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Site Feedback - We'd Like To Hear From You!

Since we started this family website in 2000, we've received quite a bit of interesting feedback (mostly positive, some negative or bizarre) from visitors. We thought that it might be helpful and educational to share some of these comments - click here to go straight to the comments. Of course, we'd like to get your feedback on our website as well!! Please click here to send us email if you need an immediate response.

Which areas of our website did you visit? (Select all that apply.)

Books - Climbing and Outdoor Books
Books - Recommended Book Lists
Family History - Geer Family
Family History - Munk Family
Family History - Ragen Family
Photography - Bald Eagles
Photography - Orca Whales
Photography - Other Wildlife
Reunion Planning
Wine Tastings, etc.

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Barely Edited Site Feedback From The Last Few Months


I read with great interest your chapter on the Munk family's escape from Prague. I am writing a book about Unitarian rescue activities in Europe during WWII and their main collaborators. An American couple -- Waitstill and Martha Sharp -- came out from Boston in February 1939 and stayed until August 1939. They interviewed thousands of refugees to help with British and US visa applications; they also brought some money for food and medical relief and train tickets out of the country. Frank Munk's name appears on a list of possible refugee "clients" of the Unitarians. I did not compile this list, but theorize that Frank Munk's name appears because the Unitarians were working closely with Beatrice Wellington and may have shared in some of the work. As the only Americans working on refugee escape in Prague at that time (as far as I know), the Sharps may have gone to the US consulate to confirm that Frank Munk was who he said he was. In an oral history done in the 1970s, Waitstill Sharp describes going to the US consulate in Prague to back up refugee applications to US academic institutions. Waitstill Sharp also joined UNRRA in 1946; took the Maryland training course, and returned to Prague, though he spent some of that year in the Middle East. I wonder if Frank and Nadia ever met Waitstill and Martha Sharp? They are being honored next week in Israel (posthumously) with the Righteous Among Nations award from Yad Vashem. The second and third Americans to receive this honor.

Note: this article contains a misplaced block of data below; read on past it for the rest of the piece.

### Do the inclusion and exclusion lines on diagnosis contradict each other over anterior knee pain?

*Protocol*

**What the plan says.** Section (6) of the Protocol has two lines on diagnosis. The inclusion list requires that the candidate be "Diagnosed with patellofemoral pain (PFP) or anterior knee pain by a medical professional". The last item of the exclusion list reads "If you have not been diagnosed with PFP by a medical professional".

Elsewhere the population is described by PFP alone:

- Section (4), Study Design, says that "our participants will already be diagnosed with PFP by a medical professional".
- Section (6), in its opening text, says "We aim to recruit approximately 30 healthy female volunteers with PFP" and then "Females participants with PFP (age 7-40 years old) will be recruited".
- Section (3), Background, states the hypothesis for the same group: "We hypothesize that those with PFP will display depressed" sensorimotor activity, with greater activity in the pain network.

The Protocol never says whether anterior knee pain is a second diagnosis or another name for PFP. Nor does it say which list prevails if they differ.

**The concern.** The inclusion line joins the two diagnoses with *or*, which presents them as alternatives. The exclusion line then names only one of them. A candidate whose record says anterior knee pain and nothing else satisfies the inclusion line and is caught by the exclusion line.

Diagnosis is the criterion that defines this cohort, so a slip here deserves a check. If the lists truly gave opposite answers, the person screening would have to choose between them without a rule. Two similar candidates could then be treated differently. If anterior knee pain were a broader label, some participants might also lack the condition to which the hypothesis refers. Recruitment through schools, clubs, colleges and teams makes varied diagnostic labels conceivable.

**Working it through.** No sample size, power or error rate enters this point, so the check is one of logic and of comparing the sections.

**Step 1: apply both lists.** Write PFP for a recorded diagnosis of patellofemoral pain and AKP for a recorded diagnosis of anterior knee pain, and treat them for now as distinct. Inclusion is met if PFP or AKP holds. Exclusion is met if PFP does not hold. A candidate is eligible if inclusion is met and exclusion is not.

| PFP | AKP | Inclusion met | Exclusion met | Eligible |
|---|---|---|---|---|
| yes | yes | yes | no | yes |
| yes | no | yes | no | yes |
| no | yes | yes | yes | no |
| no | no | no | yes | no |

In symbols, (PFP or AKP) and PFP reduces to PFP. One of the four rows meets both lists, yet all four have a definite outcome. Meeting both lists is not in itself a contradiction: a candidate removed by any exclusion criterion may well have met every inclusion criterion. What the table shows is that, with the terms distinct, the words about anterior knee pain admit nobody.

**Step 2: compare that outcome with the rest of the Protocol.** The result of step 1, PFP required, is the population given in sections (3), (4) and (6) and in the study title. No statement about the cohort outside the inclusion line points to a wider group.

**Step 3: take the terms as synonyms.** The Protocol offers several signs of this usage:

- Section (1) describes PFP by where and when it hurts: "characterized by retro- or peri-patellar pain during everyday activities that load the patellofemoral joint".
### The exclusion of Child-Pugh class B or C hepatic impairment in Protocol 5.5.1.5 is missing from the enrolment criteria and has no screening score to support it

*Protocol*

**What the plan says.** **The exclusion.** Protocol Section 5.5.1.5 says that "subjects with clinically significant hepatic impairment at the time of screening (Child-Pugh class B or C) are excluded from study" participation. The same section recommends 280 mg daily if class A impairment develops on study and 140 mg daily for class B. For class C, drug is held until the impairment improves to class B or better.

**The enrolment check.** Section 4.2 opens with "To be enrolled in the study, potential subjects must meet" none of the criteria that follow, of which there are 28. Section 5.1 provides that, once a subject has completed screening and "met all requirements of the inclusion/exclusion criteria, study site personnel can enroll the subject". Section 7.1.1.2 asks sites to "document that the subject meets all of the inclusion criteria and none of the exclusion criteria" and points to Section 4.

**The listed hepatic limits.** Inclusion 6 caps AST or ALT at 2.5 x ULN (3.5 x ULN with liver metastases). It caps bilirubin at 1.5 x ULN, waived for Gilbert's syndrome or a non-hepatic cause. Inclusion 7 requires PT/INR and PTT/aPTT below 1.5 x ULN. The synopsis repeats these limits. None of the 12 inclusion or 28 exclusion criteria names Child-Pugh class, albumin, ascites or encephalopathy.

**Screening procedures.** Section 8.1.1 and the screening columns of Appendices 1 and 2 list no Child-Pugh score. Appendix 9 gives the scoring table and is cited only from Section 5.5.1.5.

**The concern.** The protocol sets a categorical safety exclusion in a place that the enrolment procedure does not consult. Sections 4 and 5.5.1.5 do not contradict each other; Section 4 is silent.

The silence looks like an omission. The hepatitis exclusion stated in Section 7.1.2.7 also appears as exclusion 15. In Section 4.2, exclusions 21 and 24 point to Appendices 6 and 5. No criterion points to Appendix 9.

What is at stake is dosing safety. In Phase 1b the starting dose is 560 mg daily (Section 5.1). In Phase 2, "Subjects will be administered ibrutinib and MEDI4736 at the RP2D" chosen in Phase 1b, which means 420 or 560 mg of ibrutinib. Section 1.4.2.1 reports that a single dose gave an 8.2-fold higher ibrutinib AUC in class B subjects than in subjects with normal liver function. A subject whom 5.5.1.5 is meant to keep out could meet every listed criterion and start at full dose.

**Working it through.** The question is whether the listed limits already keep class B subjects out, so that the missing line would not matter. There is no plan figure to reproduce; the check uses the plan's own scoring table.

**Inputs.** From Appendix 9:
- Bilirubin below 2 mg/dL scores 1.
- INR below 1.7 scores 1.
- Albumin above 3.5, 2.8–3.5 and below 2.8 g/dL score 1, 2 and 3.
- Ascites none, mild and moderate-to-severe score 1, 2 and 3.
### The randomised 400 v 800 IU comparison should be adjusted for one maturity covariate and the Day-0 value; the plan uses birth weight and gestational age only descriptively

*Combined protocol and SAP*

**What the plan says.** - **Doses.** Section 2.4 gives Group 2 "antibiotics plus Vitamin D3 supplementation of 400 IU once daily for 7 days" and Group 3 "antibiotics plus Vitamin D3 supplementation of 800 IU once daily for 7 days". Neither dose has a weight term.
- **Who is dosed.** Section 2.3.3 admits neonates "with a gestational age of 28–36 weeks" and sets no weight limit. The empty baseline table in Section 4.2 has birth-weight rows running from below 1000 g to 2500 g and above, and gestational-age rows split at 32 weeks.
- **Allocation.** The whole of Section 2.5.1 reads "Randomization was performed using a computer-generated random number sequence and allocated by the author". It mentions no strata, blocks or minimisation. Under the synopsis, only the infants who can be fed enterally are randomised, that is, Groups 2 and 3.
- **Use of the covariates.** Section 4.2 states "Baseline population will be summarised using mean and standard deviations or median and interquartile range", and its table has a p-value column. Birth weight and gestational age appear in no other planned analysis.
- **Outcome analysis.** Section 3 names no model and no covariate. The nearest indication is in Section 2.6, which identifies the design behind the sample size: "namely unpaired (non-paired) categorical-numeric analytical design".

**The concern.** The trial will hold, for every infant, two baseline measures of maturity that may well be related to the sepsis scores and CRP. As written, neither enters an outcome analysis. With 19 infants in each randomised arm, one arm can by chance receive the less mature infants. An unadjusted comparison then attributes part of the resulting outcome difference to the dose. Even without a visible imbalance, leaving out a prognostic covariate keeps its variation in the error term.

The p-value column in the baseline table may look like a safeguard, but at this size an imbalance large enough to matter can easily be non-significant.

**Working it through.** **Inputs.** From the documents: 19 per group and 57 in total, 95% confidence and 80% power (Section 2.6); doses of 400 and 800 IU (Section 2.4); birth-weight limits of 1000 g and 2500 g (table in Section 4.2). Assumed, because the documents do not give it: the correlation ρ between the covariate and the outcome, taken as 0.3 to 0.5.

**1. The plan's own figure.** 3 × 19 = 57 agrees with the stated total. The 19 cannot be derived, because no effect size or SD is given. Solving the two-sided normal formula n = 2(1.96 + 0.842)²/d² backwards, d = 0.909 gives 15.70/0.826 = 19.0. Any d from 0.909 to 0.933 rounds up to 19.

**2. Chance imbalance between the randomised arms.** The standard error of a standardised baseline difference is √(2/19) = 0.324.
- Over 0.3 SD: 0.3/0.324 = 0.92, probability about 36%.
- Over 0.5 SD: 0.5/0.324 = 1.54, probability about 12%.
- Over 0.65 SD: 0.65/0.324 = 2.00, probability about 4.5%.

I came across your web site and love the bald eagle photos. I am coming to San Juan island in July with the goal of getting great eagle photos. Other than being on a boat, where do you recommend going on the island for my best chance at getting good eagle photos? I realize were dealing with wildlife so it is hard to say, but where have you had your best luck?

[Our reply: Bald eagles tend to live near the water. At least in our part of the island, it seems as though there are about 1-2 pairs of eagles in every mile of coastline. You'll be able spot them (little bit of white) near the tops of trees where they have a view of the water. They are easily disturbed by people, though. In June, they are still tending their nests; you really shouldn't disturb the adults or their young by getting too close; if you chase away the adults, the island's crows have an unfortunate way of swooping in to eat the baby eagles. If you're taking photos, bring a long telephoto lens; 400mm is probably minimum..]


I just visited your website and wanted to let you know that I printed a couple of pictures for educational use. One of my students is studying seals and has been dying for pictures to display with her research on a poster. She will be so happy to see your pictures.


I am the owner and publisher of The Dumpling Newsletter, a Czech/American weekly internet publication ( The Dumpling is really a "family" magazine with a subscribership of over 300,000 world-wide. I am going to do an article this week about the Czech Jews. I would very much like to reference your [grandfather's memoirs] book.


I thought Cal's account of The Oregon Trail was wonderful, or as he would say "fine". My family came over in 1845 and were part of the Meek Trail disaster. My great-great-grandmother Sophronia Hurd Terwilliger died as a result of the cutoff. I don't know if she kept a diary or not, There is none that I know of. My mother knew my great-grandfather Hiram Terwilliger and he told her many stories about coming west. I'm sure many of his recollections were from his father James as he was only 5 at the time. There is a new novel about the Meek Cutoff called "A Heart for Any Fate: Westward to Oregon-1845 by Linda Crew. I have been in contact with her and I am eager to read the book. It is an young adult novel, but I'm sure I'll enjoy it just the same. Well, I will read the other entries from your family soon.

In order to ensure that this page loads quickly, we have moved some of the older comments we've received to a few other pages. Check them out and thanks for visiting!

bulletFeedback and comments in 2005
bulletFeedback and comments in 2004
bulletFeedback and comments in 2003
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bulletFeedback and comments in 2001


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